The following is an edited excerpt from an article that first appeared Monday in The article in its entirety can be found here.

As the ranks of desperate unemployed California workers swell, the state’s Employment Development Department insists that it’s getting things under control. It has help from an ever-expanding roster of private contractors that are staffing up call centers, modernizing tech systems and rooting out fraud, officials stress on social media and at political hearings in Sacramento — an effort that, all told, has so far cost the state at least $236 million during the pandemic, the agency told CalMatters.

The contracts are part of a nationwide unemployment gold rush, as tech companies and consultants pitch overwhelmed public agencies new solutions for fraud and outdated claims systems. … But in California, it’s not easy to track who’s getting paid for what, because there is no easily accessible public list of all state unemployment contracts. The state and its contractors stress that both the demand for benefits and volume of fraud are unprecedented. Still, ongoing confusion adds to what state lawmakers have called EDD’s “very poor history” of paying outside entities to patch holes in the safety net as workers try to survive in financial limbo.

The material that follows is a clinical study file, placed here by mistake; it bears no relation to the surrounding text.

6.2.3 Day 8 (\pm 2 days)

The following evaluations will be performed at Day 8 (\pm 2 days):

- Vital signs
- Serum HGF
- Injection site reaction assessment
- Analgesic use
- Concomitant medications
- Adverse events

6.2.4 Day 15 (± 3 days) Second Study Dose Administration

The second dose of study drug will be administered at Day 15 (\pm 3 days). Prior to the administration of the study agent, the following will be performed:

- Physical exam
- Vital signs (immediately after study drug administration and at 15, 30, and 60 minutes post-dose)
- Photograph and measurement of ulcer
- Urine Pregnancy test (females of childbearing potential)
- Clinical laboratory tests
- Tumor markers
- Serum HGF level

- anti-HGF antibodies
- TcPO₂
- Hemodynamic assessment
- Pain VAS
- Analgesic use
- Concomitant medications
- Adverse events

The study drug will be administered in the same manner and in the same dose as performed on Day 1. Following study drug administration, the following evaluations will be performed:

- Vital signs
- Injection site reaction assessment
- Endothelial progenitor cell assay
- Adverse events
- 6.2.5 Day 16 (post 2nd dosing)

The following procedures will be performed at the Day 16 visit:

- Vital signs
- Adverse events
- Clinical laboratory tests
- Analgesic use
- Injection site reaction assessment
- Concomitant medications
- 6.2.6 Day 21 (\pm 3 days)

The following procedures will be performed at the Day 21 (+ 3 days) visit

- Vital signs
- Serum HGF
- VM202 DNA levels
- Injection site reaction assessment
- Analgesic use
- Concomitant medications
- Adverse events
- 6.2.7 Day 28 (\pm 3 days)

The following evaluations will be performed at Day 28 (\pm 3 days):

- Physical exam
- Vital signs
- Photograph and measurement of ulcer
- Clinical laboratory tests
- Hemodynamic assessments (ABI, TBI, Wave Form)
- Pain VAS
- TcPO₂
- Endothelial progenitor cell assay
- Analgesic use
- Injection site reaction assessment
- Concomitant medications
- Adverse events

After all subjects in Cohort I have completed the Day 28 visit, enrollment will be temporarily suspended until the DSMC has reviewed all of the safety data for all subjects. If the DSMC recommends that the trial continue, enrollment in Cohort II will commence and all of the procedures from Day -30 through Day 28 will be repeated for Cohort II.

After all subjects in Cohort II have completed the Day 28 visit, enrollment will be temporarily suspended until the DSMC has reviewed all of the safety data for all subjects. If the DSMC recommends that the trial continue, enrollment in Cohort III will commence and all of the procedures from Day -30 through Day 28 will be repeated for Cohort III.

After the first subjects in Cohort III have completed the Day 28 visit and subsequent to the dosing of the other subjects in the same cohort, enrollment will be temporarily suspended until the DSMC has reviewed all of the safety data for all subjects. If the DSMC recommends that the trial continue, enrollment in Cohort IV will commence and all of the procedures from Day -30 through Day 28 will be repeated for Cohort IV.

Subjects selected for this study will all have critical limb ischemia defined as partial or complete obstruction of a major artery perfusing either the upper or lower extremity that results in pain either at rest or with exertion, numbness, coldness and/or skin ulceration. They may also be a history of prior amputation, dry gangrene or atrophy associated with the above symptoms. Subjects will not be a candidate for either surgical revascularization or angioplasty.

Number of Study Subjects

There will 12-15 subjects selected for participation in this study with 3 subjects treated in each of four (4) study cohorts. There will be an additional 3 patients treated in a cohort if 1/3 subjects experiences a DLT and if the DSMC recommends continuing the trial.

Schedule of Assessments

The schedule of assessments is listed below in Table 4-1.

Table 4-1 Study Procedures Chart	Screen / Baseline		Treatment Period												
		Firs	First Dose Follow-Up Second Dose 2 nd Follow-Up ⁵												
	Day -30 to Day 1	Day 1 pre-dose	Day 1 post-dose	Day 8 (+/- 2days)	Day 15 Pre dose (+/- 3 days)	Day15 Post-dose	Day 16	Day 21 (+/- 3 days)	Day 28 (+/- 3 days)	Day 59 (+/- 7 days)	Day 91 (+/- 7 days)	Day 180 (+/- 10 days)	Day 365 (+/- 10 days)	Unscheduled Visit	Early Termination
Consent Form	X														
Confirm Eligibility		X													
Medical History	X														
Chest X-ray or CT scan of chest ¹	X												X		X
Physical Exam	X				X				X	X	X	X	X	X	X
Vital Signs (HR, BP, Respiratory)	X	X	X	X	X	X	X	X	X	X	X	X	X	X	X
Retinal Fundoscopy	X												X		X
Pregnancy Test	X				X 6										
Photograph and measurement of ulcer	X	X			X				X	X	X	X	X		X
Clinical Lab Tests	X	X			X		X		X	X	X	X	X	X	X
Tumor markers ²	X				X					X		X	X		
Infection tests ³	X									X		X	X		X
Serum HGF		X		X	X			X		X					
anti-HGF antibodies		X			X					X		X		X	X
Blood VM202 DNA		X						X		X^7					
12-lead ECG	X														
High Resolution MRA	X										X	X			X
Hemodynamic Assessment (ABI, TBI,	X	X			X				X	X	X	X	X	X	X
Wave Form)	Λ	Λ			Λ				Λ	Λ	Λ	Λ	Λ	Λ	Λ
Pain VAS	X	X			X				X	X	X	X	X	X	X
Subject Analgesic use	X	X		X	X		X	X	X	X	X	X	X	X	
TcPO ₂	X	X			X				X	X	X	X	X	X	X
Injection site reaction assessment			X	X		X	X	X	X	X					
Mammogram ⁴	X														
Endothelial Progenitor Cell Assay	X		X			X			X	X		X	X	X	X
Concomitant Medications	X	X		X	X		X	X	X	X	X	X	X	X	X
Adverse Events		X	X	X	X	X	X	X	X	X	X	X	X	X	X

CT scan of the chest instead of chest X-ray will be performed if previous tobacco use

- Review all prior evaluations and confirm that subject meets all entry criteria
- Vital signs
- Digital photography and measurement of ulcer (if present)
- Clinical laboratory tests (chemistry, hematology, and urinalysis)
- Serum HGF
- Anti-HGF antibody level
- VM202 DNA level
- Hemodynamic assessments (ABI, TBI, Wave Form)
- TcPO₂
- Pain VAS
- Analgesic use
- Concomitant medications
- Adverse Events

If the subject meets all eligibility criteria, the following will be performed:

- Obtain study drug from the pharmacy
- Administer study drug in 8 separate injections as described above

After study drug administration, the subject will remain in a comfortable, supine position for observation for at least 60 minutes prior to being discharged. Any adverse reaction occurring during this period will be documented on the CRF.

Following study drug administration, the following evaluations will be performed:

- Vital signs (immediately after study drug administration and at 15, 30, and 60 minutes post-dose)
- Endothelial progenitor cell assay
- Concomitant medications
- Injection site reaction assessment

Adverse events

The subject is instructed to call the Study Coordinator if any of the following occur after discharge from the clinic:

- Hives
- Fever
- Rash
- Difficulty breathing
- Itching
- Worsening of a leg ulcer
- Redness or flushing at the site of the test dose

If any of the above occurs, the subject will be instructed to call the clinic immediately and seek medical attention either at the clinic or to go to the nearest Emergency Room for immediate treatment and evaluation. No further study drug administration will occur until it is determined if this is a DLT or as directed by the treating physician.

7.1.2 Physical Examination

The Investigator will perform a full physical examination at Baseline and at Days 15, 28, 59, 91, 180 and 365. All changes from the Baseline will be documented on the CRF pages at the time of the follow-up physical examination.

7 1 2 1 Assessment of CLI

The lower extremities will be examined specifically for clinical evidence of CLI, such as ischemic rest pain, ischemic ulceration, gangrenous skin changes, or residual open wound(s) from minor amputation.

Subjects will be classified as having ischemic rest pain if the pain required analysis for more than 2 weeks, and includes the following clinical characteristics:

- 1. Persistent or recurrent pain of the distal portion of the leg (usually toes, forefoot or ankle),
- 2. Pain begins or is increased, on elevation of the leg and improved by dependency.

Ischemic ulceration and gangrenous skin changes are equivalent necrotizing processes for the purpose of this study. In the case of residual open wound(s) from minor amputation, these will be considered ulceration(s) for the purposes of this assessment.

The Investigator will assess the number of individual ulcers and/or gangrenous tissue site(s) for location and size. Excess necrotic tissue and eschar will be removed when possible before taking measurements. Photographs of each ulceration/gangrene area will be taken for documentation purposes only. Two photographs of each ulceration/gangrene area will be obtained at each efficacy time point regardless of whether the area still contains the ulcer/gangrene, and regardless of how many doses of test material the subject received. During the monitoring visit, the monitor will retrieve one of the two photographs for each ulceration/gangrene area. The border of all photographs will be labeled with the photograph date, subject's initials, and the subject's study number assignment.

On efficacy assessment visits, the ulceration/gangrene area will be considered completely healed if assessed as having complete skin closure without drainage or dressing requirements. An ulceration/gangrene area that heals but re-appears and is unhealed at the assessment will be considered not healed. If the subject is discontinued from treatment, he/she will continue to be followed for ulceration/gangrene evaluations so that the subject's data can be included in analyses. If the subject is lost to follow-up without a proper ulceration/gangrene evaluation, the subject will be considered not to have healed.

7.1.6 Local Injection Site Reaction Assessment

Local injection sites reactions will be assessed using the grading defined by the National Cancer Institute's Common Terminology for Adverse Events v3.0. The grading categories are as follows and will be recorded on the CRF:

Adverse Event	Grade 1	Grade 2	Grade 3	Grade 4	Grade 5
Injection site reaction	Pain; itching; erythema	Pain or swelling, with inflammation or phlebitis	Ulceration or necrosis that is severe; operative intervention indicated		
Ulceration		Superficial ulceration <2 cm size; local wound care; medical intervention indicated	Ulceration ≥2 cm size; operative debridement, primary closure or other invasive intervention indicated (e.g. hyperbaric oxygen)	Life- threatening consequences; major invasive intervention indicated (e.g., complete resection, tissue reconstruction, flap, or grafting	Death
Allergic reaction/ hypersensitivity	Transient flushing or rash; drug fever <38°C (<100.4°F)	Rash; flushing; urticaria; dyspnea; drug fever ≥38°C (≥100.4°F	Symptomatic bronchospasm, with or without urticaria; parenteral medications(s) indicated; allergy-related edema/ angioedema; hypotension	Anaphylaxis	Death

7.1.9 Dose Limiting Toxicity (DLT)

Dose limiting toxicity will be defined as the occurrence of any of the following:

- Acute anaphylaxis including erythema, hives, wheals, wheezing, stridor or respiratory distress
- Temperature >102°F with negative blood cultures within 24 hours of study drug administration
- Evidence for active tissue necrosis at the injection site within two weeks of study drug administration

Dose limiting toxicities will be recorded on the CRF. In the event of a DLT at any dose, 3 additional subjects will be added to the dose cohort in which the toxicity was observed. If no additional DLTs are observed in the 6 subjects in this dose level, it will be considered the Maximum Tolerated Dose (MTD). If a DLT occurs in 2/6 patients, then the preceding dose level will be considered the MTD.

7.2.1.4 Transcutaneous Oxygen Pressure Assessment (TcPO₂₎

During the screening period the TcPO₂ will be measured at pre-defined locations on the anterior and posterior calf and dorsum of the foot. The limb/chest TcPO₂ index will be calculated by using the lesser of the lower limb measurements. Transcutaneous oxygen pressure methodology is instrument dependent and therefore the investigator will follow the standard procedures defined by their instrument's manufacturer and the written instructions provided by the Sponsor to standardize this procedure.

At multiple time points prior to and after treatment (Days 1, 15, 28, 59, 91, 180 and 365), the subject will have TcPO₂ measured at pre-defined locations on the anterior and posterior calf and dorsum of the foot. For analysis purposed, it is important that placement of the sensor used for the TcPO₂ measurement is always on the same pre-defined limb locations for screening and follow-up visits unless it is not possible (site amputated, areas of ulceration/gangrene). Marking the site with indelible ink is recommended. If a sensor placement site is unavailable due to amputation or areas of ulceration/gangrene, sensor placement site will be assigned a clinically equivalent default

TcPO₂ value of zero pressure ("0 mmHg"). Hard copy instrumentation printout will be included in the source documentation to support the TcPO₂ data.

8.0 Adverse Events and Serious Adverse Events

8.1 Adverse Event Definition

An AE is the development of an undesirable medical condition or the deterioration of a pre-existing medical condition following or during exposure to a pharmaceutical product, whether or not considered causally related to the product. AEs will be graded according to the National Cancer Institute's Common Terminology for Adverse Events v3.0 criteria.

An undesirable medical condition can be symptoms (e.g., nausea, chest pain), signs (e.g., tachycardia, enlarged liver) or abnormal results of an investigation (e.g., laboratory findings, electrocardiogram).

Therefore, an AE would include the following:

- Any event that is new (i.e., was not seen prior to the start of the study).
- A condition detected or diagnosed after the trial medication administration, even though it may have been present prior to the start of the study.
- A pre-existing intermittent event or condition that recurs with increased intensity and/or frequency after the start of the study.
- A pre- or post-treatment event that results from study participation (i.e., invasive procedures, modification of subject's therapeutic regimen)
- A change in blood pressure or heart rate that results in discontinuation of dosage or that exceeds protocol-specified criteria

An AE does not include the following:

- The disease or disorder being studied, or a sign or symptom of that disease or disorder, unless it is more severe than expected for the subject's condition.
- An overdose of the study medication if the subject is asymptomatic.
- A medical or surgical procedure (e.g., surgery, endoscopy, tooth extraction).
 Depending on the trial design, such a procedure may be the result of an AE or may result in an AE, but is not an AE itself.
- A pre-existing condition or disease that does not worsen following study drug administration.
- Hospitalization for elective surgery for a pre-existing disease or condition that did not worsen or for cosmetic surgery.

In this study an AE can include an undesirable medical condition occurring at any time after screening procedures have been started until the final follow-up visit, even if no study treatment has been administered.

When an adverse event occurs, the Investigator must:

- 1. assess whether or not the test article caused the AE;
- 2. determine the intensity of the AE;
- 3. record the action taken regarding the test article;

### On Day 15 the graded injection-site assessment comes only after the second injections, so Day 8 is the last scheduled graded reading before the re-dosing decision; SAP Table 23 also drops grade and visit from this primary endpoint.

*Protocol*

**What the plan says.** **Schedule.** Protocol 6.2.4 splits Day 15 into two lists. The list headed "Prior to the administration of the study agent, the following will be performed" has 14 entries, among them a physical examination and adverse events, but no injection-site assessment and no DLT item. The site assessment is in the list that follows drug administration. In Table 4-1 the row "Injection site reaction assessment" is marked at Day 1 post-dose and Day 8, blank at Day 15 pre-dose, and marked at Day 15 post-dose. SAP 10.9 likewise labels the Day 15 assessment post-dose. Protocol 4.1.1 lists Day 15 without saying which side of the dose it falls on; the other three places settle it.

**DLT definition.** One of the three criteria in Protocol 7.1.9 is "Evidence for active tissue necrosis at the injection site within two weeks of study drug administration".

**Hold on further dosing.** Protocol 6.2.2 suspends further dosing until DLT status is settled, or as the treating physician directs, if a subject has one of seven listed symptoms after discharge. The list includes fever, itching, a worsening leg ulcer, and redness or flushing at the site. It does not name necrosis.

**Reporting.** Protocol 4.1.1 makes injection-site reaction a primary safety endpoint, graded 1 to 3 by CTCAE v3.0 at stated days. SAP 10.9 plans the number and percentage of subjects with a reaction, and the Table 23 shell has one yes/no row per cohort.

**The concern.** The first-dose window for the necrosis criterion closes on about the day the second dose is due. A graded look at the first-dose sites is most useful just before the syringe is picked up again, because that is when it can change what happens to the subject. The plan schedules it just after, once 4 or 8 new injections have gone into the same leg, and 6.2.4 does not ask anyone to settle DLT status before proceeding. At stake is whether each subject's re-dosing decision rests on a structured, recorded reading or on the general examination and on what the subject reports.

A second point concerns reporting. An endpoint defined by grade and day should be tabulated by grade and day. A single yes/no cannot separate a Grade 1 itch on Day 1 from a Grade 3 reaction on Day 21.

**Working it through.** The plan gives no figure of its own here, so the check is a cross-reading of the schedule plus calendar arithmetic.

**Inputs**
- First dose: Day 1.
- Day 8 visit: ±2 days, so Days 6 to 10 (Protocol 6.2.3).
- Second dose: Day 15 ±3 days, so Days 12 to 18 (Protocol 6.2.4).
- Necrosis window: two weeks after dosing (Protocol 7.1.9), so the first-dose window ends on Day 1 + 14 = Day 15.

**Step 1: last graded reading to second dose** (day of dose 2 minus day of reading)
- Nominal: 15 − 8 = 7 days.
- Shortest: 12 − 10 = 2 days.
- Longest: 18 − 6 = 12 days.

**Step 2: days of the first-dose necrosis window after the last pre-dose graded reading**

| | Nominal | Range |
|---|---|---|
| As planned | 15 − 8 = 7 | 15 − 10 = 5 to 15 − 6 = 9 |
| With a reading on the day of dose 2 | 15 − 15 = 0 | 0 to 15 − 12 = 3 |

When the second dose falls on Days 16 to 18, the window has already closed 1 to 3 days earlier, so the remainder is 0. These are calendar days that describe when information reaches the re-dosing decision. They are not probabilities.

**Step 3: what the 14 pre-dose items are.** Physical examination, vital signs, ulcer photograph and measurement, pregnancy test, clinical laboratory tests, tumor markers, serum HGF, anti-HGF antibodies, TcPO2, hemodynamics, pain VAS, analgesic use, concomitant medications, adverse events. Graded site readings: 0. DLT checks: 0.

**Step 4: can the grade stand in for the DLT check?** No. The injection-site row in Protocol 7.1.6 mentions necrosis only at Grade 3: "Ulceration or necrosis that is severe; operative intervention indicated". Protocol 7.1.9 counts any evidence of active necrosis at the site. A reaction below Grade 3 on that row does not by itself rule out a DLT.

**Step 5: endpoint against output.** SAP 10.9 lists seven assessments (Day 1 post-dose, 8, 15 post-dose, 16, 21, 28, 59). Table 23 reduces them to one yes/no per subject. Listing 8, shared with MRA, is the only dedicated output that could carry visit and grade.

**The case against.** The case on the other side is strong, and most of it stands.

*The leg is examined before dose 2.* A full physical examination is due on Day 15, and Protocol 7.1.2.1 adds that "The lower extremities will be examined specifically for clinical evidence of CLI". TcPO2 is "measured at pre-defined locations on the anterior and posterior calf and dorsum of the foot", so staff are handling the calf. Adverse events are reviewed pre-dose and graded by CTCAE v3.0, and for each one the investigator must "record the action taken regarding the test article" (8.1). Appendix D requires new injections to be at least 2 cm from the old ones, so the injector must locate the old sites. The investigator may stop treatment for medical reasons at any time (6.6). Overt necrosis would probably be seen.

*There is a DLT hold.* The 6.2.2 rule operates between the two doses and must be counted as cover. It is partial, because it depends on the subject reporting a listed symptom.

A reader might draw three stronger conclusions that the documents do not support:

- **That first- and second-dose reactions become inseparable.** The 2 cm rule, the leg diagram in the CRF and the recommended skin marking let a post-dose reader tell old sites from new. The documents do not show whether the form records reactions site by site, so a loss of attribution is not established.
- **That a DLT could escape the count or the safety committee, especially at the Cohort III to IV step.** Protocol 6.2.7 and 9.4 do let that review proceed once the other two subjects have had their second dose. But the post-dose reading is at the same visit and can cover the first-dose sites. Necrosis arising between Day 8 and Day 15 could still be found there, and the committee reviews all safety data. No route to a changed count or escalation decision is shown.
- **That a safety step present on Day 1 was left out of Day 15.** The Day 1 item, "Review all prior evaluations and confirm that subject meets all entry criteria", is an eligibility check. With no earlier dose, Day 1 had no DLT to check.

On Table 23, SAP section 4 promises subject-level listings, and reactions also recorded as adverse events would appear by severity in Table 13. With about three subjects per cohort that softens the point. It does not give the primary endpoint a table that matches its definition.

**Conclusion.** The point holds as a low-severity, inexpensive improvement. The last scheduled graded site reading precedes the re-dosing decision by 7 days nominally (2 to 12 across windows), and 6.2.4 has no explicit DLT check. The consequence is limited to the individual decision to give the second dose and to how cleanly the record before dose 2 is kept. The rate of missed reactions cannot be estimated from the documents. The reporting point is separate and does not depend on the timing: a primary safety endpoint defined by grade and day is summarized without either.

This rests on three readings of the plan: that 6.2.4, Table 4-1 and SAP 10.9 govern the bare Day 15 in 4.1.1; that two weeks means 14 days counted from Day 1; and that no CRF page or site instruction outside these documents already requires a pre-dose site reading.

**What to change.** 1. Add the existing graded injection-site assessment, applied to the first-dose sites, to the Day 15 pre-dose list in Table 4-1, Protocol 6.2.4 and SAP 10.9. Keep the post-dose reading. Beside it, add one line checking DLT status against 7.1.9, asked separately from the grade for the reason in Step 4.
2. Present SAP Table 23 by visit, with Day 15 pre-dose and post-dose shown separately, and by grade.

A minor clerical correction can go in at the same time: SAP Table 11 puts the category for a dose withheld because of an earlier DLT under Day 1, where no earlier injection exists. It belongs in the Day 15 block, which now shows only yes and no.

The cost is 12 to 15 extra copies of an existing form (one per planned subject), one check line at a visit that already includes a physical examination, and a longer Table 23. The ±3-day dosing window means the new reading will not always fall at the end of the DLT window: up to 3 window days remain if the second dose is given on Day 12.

The $236 million in contracts that the department has signed since last March pay for outside companies to help track jobless claims, verify worker identities, analyze records for potential fraud, assist with customer service and more. 

“The volume of work was staggering,” EDD spokesperson Aubrey Henry said in a statement. Calls from the public jumped 3,400 percent to 48 million in April 2020 as the state scrambled to process more than 20 million claims, he said, up from 3.8 million claims at the peak of the Great Recession. 

“Vendors, mass hiringredirecting workers from within the department and borrowing workers from other departments, and continued staffing up, were all part of an effort to respond to the historic demand for benefits,” Henry said.